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DonaldSmith last won the day on June 23 2018

DonaldSmith had the most liked content!


About DonaldSmith

  • Rank
    Senior Member, have way too much spare time on my hands
  • Birthday 08/24/1942

Profile Information

  • Gender
  • Location
    Berkley, MI
  • Interests
    47 DeSoto Suburban
  • My Project Cars
    1947 DeSoto Custom Suburban

Contact Methods

  • Biography
    Technical detail sort of guy, nuts and bolts
  • Occupation
    Retired architect and specifications writer


  • Location
    Berkley, MI 47 DeSoto Suburban
  • Interests
    Fixing and improving things around the house

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  1. Here's a floor-mounted seat belt retractor. I had to cut back the rubber sill for the rear door, to anchor the retractor to the floor. The belt covered the hand grip and coach light, so I made a steel bar extender for the top mount. Not ideal. I could have located the retractor forward of the B post, if I had thought of it, but that would interfere with the seldom-used feature of getting to the back seat from the front door. like a coupe. (The post-war DeSoto Suburbans had coupe-style front and middle seats. )
  2. We are to assume that the 6 to 8 persons are painters? OK what's the point?
  3. As part of the power steering modifications to my 1047 DeSoto, I installed a Saginaw power steering gearbox in place of the manual box. The new box exerts considerably more force to the frame than the manual box. 2015: At the suggestion of James Douglas, who had witnessed frame cracking in similar applications: Added tubular reinforcements to prevent the bolts collapsing the sides of the box frame. Enlarged the openings in the outboard gusset, and added steel pipe sections. 2019: Experienced slop in the steering. Observed the steering box moving when the wheel was turned, deflecting the sides of the frame (both sides moving in unison). The tee-shaped gussets had not spread the forces to the edges of the box frame. Added quarter-inch steel gusset plates, inboard and outboard, to prevent deflection of the sides of the box frame. Deleted the inboard tee gusset. Retained the sleeve spacers and the outboard tee gussets, and added shims to fill in the surface reinforced by the new gusset plates. (Shims shown on the plates; installed behind the plates.) (The front plates could have been trimmed more closely; the rear plates did not need so much curvature.)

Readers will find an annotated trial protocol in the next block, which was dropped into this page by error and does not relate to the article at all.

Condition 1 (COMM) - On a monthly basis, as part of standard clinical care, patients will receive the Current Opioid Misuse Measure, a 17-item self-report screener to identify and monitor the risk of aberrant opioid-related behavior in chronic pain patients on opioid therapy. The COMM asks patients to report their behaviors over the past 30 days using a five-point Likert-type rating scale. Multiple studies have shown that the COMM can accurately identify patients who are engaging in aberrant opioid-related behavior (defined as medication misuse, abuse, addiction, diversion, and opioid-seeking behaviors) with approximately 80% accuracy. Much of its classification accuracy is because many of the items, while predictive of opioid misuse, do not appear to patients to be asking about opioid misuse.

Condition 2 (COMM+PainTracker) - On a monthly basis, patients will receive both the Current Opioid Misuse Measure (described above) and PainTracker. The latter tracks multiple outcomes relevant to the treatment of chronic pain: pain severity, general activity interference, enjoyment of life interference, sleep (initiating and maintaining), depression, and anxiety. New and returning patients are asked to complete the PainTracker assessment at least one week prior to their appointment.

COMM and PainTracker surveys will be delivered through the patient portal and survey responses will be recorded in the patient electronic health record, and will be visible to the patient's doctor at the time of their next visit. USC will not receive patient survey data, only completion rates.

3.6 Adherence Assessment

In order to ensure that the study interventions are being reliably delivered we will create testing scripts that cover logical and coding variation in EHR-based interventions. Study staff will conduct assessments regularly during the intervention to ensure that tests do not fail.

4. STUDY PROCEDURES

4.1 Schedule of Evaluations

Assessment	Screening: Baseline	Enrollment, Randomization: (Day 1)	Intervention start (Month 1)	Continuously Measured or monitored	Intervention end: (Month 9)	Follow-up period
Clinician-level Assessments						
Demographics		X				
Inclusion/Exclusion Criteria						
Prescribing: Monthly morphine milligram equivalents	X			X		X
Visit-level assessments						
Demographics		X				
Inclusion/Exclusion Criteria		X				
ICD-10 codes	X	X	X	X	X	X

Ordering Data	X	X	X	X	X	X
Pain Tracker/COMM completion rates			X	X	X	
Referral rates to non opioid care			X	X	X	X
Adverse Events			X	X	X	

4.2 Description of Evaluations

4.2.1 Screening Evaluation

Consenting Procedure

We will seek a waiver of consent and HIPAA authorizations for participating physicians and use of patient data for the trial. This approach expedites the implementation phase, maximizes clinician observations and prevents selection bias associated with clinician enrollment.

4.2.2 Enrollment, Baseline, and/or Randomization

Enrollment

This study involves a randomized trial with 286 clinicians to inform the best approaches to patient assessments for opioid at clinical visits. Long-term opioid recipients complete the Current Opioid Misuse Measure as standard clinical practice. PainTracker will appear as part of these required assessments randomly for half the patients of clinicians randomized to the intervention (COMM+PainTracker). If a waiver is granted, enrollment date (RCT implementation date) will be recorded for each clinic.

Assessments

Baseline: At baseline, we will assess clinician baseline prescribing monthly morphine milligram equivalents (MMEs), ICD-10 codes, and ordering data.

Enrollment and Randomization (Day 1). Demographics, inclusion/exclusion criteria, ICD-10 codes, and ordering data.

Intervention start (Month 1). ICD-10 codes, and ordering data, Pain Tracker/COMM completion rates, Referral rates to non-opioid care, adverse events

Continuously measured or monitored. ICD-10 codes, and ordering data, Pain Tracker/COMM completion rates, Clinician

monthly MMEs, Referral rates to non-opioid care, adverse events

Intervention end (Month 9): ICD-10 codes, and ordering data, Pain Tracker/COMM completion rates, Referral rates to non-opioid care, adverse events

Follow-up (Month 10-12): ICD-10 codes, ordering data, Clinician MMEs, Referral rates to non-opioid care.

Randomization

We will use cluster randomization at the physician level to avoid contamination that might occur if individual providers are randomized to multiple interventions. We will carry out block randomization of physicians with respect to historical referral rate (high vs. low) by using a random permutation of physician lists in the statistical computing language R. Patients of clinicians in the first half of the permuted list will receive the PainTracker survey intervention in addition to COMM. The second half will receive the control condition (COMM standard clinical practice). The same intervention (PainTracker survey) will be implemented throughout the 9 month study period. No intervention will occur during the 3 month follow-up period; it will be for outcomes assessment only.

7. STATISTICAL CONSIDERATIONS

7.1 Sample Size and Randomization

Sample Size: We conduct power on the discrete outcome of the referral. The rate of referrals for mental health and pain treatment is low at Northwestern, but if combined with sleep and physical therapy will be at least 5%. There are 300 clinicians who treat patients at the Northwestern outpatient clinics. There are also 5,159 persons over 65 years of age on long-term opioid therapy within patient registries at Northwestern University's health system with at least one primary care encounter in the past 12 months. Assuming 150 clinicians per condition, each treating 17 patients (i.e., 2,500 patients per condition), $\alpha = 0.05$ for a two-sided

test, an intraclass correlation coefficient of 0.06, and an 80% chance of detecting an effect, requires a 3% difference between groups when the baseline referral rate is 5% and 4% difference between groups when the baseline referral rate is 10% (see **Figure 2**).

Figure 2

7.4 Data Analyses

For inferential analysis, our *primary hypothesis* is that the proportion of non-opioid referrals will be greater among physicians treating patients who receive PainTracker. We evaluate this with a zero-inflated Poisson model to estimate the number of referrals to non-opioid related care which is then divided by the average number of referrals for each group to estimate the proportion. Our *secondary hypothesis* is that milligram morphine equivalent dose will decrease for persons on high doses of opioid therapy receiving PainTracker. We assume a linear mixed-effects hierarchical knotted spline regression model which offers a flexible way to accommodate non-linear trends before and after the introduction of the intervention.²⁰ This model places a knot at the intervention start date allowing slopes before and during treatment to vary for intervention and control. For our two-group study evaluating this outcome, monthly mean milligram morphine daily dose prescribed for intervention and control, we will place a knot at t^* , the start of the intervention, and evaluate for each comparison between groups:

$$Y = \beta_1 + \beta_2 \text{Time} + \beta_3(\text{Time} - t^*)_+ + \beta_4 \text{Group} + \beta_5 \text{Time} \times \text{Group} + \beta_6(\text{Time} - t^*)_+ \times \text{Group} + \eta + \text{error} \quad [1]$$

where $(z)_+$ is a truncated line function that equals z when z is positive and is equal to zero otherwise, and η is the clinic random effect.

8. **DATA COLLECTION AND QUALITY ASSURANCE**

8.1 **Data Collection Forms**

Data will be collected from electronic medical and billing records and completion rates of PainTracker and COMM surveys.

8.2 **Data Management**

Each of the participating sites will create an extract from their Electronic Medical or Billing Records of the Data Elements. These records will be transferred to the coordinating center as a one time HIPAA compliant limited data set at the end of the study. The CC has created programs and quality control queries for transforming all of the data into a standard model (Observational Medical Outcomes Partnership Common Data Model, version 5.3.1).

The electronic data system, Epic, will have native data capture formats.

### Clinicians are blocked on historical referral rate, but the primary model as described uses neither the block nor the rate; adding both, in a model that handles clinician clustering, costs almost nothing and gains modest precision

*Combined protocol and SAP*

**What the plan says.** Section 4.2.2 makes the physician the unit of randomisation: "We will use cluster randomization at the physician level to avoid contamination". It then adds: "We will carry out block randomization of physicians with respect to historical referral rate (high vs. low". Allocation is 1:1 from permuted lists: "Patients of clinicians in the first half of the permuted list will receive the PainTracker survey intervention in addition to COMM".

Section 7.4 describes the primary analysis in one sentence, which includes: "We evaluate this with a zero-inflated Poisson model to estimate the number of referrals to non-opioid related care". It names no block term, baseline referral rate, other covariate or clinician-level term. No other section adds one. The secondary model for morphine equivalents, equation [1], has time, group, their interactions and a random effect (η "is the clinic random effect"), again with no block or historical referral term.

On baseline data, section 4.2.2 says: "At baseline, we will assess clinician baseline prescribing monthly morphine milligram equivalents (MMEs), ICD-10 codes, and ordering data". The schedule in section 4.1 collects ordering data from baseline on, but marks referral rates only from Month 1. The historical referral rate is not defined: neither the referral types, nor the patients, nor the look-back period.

4. I still have my bottle of lead additive from 18 years ago. Neophyte purchase. I soon heard that the valve seats are hardened, and lead additive is not needed, for the Chrysler family of engines. True for a 51 DeSoto? .
  5. See the pitman arm peeking out from a black metal panel. There is another metal panel on the other side of the engine. Chrysler had these panels on some of the cars. Were they an option? Were these more likely to be in the pre-war cars rather than post-war?
  6. I tried the usual peep mirror locations, fighting with the vent window and not giving me a good view. . I made a bracket to clamp the peep mirror to the top of the door. Now the mirror is adjustable to give me a view of the right lane with just a bit of the side of the car. (I painted the bracket to match the door frame, so it's not so ugly.)
  7. I'll chime in. Radial tires have a larger footprint than bias ply, and the boys tend to go with the widest tires. So manual steering at a standstill is virtually impossible, versus the "armstrong" steering of old. There are several ways to add power steering, none of them easy. All of them require disturbing the steering column, to connect to a gearbox or rack and pinion. I looked into the '50's Mopar units, but they had special steering columns, doubled fan belts and pulleys, and a pump mounted on the back of the generator. So, I found a Saginaw box with the same pitman shaft dimensions as the manual box,so I could keep the pitman arm and tie rods. I used the matching Saginaw power steering pump. Some of the boys have done rack and pinion, and some are looking into electric power steering boxes. (No need for a pump, but may need hefty 12 volt power.) My steering column alterations may be similar for whatever device is used. The shaft is a half-inch pipe, machined at both ends and wedded to the steering gear box. The jacket is clamped on. I bracketed the jacket to the firewall, cut the jacket south of the gearshift linkage, and added a bushing to support the shaft. I cut the shaft and had a splined end welded on. I used U-joints and D shafts to connect to the new steering box. And for the horn grounding circuit, I developed a brush contact on the column. I had to add a pulley to power the pump. I moved the radiator forward. I made new brackets to lower the alternator and to support the power steering pump. I'm glad I added the power steering, but it was no easy job. If I had to do it all over again, I would look into an electric power steering box. It still involves modifying the steering column. tI